I hate making appointments.
Two weeks ago I called the appointment setting line for my ophthalmologist’s office and asked for an appointment. After getting my information the lady asked what I needed an appointment for and I responded that I needed a dilated eye exam.
“Okay, so you need to come in for your diabetic exam,” she said. This terminology bothered me so I corrected her.
“I need to come in for a dilated eye exam,” I said.
“But you have diabetes, right?” she asked me.
“Yes, but I need to have a dilated eye exam,” I answered.
“I can get you in on September 18th for a diabetic exam,” she said.
You may be wondering why the terminology bothered me, after all the only reason I get dilated eye exams is because I have diabetes. It bothers me for three reasons:
- The word “diabetic” bothers me in general
- Even though I get the exam because I have diabetes it doesn’t mean that the exam doesn’t look at the overall health of my eyes and people who don’t have diabetes can also need/have dilated eye exams, they have pretty much the same procedure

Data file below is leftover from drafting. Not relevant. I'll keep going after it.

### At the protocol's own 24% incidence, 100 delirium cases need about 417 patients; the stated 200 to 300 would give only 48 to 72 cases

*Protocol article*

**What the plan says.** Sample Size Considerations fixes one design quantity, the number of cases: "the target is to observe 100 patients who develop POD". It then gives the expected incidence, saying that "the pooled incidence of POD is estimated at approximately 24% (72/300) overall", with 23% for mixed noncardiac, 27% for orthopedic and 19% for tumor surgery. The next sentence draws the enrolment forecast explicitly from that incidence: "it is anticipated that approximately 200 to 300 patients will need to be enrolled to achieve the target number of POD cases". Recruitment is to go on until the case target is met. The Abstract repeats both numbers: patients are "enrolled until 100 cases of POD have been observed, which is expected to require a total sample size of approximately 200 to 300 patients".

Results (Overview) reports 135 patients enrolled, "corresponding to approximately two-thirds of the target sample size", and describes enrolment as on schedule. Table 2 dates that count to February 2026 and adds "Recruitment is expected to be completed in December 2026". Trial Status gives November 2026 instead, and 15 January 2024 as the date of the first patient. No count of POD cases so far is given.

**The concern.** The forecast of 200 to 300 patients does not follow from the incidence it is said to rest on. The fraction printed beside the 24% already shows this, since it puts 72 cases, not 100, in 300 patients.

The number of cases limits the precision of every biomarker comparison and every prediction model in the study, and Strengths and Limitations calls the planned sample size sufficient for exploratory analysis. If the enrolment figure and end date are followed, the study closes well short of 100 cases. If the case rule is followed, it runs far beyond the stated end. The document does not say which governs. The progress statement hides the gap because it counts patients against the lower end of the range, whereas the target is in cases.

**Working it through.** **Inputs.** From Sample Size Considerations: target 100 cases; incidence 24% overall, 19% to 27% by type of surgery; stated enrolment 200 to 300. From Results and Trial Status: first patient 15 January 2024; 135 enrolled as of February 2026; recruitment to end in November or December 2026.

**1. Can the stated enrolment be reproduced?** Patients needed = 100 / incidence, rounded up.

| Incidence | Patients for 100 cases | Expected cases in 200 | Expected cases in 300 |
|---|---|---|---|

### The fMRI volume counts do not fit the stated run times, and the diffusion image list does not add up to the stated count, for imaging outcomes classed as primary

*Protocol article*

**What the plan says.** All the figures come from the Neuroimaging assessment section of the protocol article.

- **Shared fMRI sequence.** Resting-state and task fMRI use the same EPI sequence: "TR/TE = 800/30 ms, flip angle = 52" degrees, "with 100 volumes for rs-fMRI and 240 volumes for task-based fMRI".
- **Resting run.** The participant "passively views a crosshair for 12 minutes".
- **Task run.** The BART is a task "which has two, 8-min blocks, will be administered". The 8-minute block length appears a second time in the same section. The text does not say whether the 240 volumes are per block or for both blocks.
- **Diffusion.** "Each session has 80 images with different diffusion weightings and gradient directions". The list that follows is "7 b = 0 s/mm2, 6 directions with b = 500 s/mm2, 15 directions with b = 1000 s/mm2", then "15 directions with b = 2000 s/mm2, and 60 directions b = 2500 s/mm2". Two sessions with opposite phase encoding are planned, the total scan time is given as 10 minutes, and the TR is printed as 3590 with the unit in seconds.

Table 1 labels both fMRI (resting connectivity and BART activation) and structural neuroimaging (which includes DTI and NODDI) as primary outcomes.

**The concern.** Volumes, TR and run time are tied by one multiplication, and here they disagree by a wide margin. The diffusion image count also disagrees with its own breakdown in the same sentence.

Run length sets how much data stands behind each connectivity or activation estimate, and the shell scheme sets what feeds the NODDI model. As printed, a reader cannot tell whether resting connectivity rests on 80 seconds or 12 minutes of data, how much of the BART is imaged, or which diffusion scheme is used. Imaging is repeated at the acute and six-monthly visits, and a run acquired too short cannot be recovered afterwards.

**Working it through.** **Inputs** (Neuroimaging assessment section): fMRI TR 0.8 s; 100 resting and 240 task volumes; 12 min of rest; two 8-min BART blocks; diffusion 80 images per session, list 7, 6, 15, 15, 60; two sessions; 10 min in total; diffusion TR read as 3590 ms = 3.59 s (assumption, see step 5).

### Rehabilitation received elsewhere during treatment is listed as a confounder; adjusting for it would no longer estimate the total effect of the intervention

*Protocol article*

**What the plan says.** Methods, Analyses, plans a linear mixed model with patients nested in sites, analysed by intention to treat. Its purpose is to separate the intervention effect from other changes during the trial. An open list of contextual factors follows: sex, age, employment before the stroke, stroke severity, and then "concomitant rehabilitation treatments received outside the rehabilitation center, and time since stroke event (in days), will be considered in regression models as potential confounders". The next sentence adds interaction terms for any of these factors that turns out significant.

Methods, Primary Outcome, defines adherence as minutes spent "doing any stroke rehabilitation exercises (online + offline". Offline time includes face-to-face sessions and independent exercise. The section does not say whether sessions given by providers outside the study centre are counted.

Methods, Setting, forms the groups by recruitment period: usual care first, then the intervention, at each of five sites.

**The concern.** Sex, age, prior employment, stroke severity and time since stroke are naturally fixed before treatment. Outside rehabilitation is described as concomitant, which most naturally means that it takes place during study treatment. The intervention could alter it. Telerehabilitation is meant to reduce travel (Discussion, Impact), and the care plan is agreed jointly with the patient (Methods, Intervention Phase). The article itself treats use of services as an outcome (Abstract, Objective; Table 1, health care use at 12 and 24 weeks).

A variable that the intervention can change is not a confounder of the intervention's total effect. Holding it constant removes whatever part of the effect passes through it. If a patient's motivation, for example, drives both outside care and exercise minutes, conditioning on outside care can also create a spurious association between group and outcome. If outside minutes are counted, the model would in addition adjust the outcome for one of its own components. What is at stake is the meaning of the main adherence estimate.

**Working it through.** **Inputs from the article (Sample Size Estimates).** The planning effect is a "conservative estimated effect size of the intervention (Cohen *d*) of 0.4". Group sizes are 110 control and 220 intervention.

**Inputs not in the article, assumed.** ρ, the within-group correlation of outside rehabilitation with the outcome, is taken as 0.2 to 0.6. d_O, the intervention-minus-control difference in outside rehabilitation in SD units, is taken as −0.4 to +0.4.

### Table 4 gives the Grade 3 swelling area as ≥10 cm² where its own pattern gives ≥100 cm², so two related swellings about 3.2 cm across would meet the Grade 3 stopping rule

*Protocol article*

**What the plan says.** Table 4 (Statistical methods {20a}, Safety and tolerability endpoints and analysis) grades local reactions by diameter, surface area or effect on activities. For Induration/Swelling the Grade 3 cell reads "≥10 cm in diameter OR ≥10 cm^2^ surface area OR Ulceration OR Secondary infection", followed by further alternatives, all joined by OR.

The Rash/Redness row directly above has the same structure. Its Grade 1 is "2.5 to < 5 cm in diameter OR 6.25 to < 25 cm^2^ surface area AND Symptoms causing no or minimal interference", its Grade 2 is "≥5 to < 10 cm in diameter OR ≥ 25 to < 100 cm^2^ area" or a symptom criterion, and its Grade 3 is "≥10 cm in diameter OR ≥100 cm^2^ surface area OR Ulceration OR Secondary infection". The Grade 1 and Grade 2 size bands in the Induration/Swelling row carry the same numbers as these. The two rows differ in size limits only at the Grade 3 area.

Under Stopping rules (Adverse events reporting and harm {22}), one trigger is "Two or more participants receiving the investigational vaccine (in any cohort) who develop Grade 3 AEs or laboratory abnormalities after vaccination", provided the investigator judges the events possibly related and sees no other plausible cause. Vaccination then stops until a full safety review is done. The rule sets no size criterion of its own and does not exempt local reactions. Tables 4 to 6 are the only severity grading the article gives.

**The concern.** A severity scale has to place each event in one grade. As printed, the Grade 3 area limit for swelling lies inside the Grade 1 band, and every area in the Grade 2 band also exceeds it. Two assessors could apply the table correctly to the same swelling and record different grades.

- She sounded judgmental
After making my appointment for what is apparently required to be called a “diabetic exam,” I called my endocrinologist’s office to make my semi-annual appointment for what could much more appropriately be called a “diabetic exam” (but endocrinology has the sense to just call them “exams” or “appointments”).
The conversation went like this:
Appointment setter: Can I offer you a next-day appointment or help with something else?
Me: I need to make an appointment for any time in October.
Appointment setter: The first available appointment is December 3rd.
The only reason that I didn’t make my next appointment while in the office last time was because the receptionist was out to lunch when I left. The first available appointment puts 8 months, instead of 6, between the times my endocrinologist has seen me. I don’t like this.
Yes, I’m planning to call for a next-day appointment in October (after my labs have been ordered “in advance”).
Why is it that the word “diabetes” is okay with me, and the word “diabetic” really bothers me? Great post. Hope you don’t have to jump through so many hoops next time.
I have no clue, but I’m the same way! “Diabetic” bugs me and it also irks me when people refer to blood sugar as “sugar” or “sugars.”